Why ‘Black Panther’ Deserves an Oscar Win

Danielle Radford
Movies MCU
Movies MCU
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Black Panther is a movie of milestones.

After breaking numerous box office records, such as becoming the largest February opening, largest winter season opening, largest President’s Day weekend opening, and largest single-day gross for a Monday, Black Panther secured multiple awards nominations, including Golden Globe nominations for Best Score, Best Original Song for Kendrick Lamar and SZA’s “All the Stars” and Best Motion Picture – Drama nomination.

But, with Oscar nominations on the horizon, many have wondered if Black Panther could win another milestone and take home the Best Picture Oscar. By the time you watch this, the question of whether or not it should be nominated for the Best Picture Oscar may have been answered. [Ed. note: It did!] In either event, Black Panther deserves not only a nomination but a Best Picture win. Follow me now.

No movie in 2018 had a cultural impact as large as Black Panther. 2018 was the Year of Black Panther. Starting with the announcement of Black Panther in 2014, internet users made every bit of breaking news about Black Panther trend.

This only intensified when the movie was released. Social media was filled with memes and adorable children doing the M’Baku challenge. Offline, celebrities, sports stars, and 2018’s hottest musical acts were throwing up the Wakanda Forever salute every chance they got. Additionally, the Black Panther challenge gave those with the means to do so a chance to ensure that kids who needed to see heroes who looked like them got a chance to do so in theaters. Importantly, even those who aren’t usually the audience for superhero movies saw Black Panther multiple times in theaters.

Chadwick Boseman gives the Wakanda salute
Black Panther actor Chadwick Boseman gives the Wakanda salute. Source: Getty Images

In fact, Black Panther was such a runaway critical and financial success that when The Academy announced plans for a new category honoring Outstanding Achievement in a Popular Film, many speculated that Black Panther would not only be the obvious winner but may have served as inspiration for the new award.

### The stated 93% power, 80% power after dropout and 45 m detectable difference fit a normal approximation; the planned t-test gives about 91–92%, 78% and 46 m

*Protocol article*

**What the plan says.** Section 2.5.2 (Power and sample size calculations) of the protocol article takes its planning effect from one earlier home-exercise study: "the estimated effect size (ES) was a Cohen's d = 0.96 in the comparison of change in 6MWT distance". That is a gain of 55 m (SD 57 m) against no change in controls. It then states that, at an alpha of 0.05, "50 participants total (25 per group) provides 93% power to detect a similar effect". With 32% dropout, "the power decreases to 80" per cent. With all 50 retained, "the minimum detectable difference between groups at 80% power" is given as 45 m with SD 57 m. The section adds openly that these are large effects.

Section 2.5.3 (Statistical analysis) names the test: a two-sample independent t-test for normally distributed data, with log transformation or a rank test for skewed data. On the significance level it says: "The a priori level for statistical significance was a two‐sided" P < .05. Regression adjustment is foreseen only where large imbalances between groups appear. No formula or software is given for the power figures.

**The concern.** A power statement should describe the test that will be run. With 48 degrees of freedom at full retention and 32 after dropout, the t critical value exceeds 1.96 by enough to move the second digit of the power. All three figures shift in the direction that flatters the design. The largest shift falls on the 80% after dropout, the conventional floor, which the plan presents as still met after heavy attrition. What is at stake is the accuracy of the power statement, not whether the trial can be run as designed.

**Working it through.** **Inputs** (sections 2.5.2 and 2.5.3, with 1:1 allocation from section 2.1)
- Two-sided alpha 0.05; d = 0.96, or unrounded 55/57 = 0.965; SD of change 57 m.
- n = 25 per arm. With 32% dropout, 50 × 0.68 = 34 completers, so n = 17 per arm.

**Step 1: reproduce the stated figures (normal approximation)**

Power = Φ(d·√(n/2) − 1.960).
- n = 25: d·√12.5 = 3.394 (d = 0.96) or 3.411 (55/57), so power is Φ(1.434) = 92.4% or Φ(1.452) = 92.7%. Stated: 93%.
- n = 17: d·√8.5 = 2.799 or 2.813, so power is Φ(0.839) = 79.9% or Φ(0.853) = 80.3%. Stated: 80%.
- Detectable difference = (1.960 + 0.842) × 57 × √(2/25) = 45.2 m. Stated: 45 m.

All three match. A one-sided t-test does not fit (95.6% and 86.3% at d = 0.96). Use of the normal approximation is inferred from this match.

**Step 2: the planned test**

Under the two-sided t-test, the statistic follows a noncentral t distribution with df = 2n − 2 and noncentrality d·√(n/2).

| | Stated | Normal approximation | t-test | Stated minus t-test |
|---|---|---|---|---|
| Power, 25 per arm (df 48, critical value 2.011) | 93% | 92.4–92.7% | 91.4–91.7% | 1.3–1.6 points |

This new category was postponed, but 2018’s Oscar win for The Shape of Water reinforces the idea that the Academy is open to awarding genre film. In the same way that 2004’s Best Picture win for The Lord of the Rings: Return of the King feels like a win for the entire trilogy, a win for Black Panther could also represent a step forward in the superhero genre as a whole.

But most importantly, beyond popularity, Black Panther is a great film. Science fiction mixes with African culture and a Shakespearean narrative about timeless themes like family, sacrifice, and what it means to be a leader. The beautiful wardrobe and styling choices feel period and futuristic at once. Every character moves with purpose and motivation, and the villain is so well written that though his methods were wrong, many walked away fully understanding why he became who he became.

Black Panther Killmonger Warrior Falls
Michael B. Jordan as Killmonger in Black Panther.

Part of what makes Black Panther’s story so compelling is that the movie is about the black experience as told by black creators. One of the many great things about the film is the combination of the grounded lived experiences of director Ryan Coogler’s upbringing in Oakland with the mythical fantasy setting of Wakanda.

Very few movies, superhero or otherwise, manage to combine what is happening in the real world as it is right now with an aspirational view of what can be in the future. No other movie this year has done so. This is a story told with specificity that also illustrates the best of who we can become.

Black Panther is more than a movie, more than a financial juggernaut — it’s a cultural touchstone. Black Panther is a film that will be studied by film historians, critics, number crunchers, and aspiring filmmakers for decades to come. That is why Black Panther is worthy of winning the Academy’s highest award for 2019.

Danielle Radford
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